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Two arrests and 80 fined over Leitrim funeral attended by hundreds


The funeral in Carrick-on-Shannon, Co Leitrim, was attended by about 300 people

The funeral in Carrick-on-Shannon, Co Leitrim, was attended by about 300 people

The funeral in Carrick-on-Shannon, Co Leitrim, was attended by about 300 people

Two people were arrested and more than 80 fines issued over a funeral attended by hundreds of people this week, gardaí have said.

About 300 people gathered for the funeral of a young Traveller man in Carrick-on-Shannon on Thursday, despite level 5 restrictions limiting mourners to ten people.

Gardaí confirmed to Independent.ie that two people were arrested under the Public Order Act and “in excess” of 80 fines were issued for breach of public health regulations in connection with the large gathering.

"An Garda Síochána will carry out an investigation into the organisers of any event which is in breach of the public health regulations,” a Garda spokesperson said.

Yesterday, HSE chief executive Paul Reid said seeing large crowds gathering for funerals “rocks people” due to the sacrifices they have made over the past year.

Mr Reid told RTÉ Radio One’s Today with Claire Byrne that it was a “very difficult time” for people who are grieving but said what hurts people is seeing large crowds gathered for funerals and other events.

“It’s a very difficult time for all funerals that are grieving, and everybody acknowledges it’s not easy,” Mr Reid said. “Ultimately, what really kind of hurts people is when they see the sacrifices people have made in terms of public health measures and then you see various experiences, whether that’s funerals or other experiences, that just rocks people for the sacrifices they made.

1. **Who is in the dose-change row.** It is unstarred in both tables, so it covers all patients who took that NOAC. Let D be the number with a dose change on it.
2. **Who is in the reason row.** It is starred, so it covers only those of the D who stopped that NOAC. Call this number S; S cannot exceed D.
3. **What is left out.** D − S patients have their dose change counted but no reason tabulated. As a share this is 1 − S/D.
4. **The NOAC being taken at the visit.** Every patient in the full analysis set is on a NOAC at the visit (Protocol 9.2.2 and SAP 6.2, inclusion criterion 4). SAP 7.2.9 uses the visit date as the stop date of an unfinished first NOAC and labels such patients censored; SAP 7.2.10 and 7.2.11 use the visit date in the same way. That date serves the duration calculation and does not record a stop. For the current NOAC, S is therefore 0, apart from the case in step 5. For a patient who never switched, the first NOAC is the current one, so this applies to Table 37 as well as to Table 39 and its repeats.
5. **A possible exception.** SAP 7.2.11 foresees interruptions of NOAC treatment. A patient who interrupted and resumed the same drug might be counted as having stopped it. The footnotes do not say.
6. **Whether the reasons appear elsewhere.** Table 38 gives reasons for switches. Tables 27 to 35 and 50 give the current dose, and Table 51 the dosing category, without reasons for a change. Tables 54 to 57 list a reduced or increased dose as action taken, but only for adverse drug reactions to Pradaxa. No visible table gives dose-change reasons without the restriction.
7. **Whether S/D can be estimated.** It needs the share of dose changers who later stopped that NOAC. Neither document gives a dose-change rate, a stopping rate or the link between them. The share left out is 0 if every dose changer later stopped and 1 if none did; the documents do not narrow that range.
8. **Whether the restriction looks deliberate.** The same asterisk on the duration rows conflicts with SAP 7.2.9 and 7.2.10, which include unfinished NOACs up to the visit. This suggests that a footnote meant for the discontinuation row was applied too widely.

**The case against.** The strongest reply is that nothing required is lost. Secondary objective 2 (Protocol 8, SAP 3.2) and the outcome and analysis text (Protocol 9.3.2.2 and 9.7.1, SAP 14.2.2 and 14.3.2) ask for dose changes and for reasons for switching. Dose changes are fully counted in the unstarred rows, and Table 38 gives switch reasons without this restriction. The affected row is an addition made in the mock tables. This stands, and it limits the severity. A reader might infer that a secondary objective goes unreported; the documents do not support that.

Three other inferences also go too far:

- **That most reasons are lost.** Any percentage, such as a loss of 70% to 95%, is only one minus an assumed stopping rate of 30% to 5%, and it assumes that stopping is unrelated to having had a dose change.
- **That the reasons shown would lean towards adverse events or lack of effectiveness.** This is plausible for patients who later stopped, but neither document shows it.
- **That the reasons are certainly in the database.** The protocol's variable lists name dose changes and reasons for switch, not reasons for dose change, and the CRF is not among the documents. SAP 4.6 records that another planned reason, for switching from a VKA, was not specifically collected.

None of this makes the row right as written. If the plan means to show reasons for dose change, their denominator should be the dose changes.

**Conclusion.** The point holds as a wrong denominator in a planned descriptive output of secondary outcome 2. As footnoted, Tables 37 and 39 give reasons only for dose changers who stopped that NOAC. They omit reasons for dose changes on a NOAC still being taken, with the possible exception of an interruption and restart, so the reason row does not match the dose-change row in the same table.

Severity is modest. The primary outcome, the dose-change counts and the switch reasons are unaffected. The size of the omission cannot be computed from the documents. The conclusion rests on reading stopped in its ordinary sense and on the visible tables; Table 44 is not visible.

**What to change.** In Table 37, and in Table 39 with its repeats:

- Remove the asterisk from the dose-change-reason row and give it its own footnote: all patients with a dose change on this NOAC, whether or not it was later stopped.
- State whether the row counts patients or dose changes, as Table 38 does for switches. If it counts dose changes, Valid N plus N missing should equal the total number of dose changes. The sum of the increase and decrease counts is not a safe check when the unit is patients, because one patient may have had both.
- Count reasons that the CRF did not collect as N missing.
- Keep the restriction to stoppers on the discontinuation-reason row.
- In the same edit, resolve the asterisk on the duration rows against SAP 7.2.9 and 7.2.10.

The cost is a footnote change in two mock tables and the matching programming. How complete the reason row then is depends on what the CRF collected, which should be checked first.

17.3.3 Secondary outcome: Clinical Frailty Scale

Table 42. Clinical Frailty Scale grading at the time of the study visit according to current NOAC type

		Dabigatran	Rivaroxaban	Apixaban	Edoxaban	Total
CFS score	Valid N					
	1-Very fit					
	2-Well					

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"Funerals, in general are a risk factor and that’s why the public health restrictions have been put in place.

“We know there has been very high transmission levels of the virus at funerals in the last year across the country.

“It can be at wakes, it can be at events after the funeral, high transmission levels and high impact on the community.”

Martin Collins, co-director of Traveller organisation Pavee Point, said the scenes in Carrick-on-Shannon were not acceptable.

“It is very disappointing, it is concerning and it’s not acceptable in the middle of a global health pandemic that some people are behaving in this way,” said Mr Collins.

“Pavee Point’s message has been very consistent and very clear that all people, Travellers or settled, need to adhere to the public health guidelines. Public health and the preservation of life trumps everything else.”

He told RTÉ’s Morning Ireland: “I understand how difficult it is for Travellers to stay away from funerals, but cultural norms and traditions will have to take a back seat at this time. People must realise at this stage that almost 4,500 people have died from Covid in Ireland and more will die if people don’t observe the public health guidelines.”

Mr Collins said that a cousin and “a very good friend” of his will be buried today in Mullingar and said he “had to make the sacrifice” and not go to the funeral due to regulations and that “all the good work will be undone” if people let their guard down.Mr Collins said the “vast majority of Travellers are observing the guidelines”, but added that there is a cohort who are not. He pointed out that the same issue applies to settled people, even in “the higher echelons of society”.

"We all remember Golfgate and Supreme Court judges and EU Commissioners, and so forth. Regardless of your ethnic origin, it’s not right to get involved in large gatherings and people must observe the guidelines,” Mr Collins said.

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